Lord, those who knew La Roy Frederich Roth are so thankful you allowed them to be graced by his being among them. We his brothers of like spirit, a spirit that says all people, of all nations should enjoy the right to live free, and choose for themselves, do also thank you. He stands out to us and the world as a symbol of the price of freedom. Your Word says; “no greater love hath a man than this, to give his life for a friend” He did just that! He forsook self-preservation for others to live. He acted out of love, a love that required no contemplation but rather action. Surely it never crossed his mind at the moment that he would come to be known as a “HERO”. We thank you for men and women like our brother that thought it not too much, to give his life for others to live. Lord, this day give comfort to those loved ones that have been all these years without him. Help them to know he is at rest with you and “Warriors” of like kind. May we never forget the blood of others bought our freedoms. Lord, regardless of our belief, help us as we remember him and the many like him to consider the following words of wisdom; to love the Lord our God with all our hearts, soul, mind, and strength, and secondly to love our neighbor as our self. Truly acceptance and application of this wisdom by all people of the world, is to see war and all other atrocities against humanity end! May our hearts be charged to honor the sacrifices of such men and women with a continuous and sincere effort to promote peace on earth and good will towards all?
La Roy was a member of one of the most “Elite” units that fought in The Vietnam War. He, along with other volunteers would spy on the enemy for the good of hundreds of American Soldiers and Allied Forces. Teams like this provided vital information to enable commanders of the larger unit to plan operations against the enemy. Without men like La Roy, information of this sort would not be possible. La Roy was a Ranger, a Long Range Patrol ranger of the 75th Ranger Regiment, which performed some of the most dangerous missions in the History of the Army.
These missions would place the 4 man teams deep in enemy held territory, and often out of range for radio communications with friendly forces. Relay from other elements of the Army and Air Force had to be used, and when it failed, the team was on their own to survive. More often than not, teams were too far out for the support of regular or mechanized infantry. Their survival depended on skill, team work, communications, artillery, and gun ships.
Men of this type unit were proud, committed, dedicated, faithful, men of courage, even heroic. They too were thought to be a little crazy for doing what they did. La Roy was a brother of brothers, a phenomena that can not be explained. It was a bonding beyond family and is still today among the living and the departed. He was a serious Ranger, one that took his job seriously. On mission he was all eyes and ears, one you could trust at your back, on or off mission. La Roy with his sense of humor was always welcomed. He brought joy at times and cheer at others.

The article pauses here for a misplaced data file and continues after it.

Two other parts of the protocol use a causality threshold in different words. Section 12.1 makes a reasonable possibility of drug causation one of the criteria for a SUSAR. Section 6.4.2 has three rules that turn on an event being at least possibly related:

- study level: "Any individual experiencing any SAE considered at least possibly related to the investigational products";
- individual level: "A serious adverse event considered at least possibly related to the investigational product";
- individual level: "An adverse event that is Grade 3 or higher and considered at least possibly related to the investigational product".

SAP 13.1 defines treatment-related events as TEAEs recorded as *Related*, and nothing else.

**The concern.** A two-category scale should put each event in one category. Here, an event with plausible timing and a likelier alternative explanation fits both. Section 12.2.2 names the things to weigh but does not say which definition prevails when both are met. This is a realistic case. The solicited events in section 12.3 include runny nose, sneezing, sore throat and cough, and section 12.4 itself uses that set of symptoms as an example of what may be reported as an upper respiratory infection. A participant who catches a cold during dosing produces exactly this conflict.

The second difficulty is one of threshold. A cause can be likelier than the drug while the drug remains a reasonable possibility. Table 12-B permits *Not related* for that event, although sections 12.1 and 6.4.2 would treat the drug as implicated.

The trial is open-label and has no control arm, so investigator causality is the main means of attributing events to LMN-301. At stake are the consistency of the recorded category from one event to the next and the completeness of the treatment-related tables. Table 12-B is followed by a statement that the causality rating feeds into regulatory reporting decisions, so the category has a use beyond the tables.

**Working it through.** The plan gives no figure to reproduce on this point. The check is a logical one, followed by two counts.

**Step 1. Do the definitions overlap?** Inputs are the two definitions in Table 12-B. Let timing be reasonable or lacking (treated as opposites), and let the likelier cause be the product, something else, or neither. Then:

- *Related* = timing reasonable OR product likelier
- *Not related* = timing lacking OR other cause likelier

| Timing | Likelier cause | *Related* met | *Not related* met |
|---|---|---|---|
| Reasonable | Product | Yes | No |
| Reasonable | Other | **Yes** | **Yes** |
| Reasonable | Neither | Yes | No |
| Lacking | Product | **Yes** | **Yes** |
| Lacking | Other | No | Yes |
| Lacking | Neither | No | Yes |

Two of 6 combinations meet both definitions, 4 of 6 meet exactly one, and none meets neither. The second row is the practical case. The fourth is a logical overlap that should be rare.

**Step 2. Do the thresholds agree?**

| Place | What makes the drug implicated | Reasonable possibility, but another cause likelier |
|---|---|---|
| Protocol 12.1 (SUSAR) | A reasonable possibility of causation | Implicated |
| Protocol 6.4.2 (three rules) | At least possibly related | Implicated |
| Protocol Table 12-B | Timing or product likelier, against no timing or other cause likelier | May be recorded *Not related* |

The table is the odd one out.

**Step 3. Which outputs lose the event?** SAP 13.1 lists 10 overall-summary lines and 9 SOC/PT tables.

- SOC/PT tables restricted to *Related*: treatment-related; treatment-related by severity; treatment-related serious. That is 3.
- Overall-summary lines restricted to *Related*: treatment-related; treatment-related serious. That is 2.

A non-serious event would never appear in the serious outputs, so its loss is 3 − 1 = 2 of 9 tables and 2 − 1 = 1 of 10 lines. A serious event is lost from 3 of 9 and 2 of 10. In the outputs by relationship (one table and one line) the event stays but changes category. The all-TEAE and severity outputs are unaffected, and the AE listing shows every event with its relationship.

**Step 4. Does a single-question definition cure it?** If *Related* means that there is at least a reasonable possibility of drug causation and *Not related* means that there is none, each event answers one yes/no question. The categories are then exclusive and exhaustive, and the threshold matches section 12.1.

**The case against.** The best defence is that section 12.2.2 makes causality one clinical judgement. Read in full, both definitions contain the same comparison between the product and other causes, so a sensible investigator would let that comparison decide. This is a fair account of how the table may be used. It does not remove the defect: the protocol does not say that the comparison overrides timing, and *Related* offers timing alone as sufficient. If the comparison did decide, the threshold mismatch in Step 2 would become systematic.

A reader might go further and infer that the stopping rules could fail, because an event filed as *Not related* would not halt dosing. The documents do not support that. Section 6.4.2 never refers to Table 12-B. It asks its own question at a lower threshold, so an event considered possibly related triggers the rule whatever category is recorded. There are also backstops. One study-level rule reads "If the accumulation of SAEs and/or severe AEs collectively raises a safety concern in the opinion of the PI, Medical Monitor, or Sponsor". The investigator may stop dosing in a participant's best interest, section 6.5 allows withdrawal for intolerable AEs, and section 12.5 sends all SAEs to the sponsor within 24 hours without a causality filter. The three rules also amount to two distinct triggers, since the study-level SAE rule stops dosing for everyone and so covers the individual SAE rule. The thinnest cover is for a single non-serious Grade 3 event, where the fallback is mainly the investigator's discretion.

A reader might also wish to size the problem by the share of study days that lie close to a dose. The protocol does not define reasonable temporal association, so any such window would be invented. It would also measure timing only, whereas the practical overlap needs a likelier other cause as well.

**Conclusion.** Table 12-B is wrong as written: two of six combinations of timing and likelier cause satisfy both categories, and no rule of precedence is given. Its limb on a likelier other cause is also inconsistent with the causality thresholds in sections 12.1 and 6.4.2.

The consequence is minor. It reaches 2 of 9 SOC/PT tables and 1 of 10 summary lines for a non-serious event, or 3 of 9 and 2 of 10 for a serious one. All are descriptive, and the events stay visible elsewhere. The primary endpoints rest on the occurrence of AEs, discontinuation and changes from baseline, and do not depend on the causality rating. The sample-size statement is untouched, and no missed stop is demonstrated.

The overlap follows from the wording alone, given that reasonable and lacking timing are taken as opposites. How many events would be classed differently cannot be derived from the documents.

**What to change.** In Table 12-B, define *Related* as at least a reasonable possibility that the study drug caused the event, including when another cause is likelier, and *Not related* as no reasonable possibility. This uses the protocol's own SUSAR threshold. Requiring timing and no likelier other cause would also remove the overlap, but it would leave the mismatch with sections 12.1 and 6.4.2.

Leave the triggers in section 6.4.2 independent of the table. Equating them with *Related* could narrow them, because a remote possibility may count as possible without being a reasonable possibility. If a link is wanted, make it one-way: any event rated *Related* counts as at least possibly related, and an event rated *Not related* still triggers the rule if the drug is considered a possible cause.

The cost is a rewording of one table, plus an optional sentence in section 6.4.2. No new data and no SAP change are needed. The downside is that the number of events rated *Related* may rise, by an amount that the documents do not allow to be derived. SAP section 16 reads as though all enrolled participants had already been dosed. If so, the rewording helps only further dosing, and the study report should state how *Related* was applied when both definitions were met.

Then the fatal day came when he was taken from us. He along with two other team mate,
Charles Willard and Mike Lyne did perish in the service of their country. From what I gather, they were victims of a surprise ambush as they secured for the night.
To the family and friends of La Roy, “You can be Proud”! He answered the call of his country and accepted the challenge of such a daring work. To this day he is remembered by his many brothers and dearly missed. Know that our hearts are sadden as with yours, and at the same time we feel a sense of warmth, and joy, for having been privileged to serve with a man of his caliber. A true American that gave his all to assure our banner, The Flag, flies high over our Nation and gives hope for those seeking freedom.
Sua Sponta – A Ranger saying meaning; La Roy Frederich Roth did of his own accord faced the enemy in battle at the cost of his own well being, for what he believed; All people, of all Nation, should have the right to choose how they will live.
Day is done, Gone the sun, From the Lakes, From the hills, From the sky, All is well, safely rest, God is nigh.
Fading light, Dims the sight, And a star, Gems the sky, Gleaming bright, From afar, Drawing nigh, Falls the night.
Thanks and praise, For our days, Neath the sun, Neath the stars, Neath the sky, As we go, This we know, God is nigh.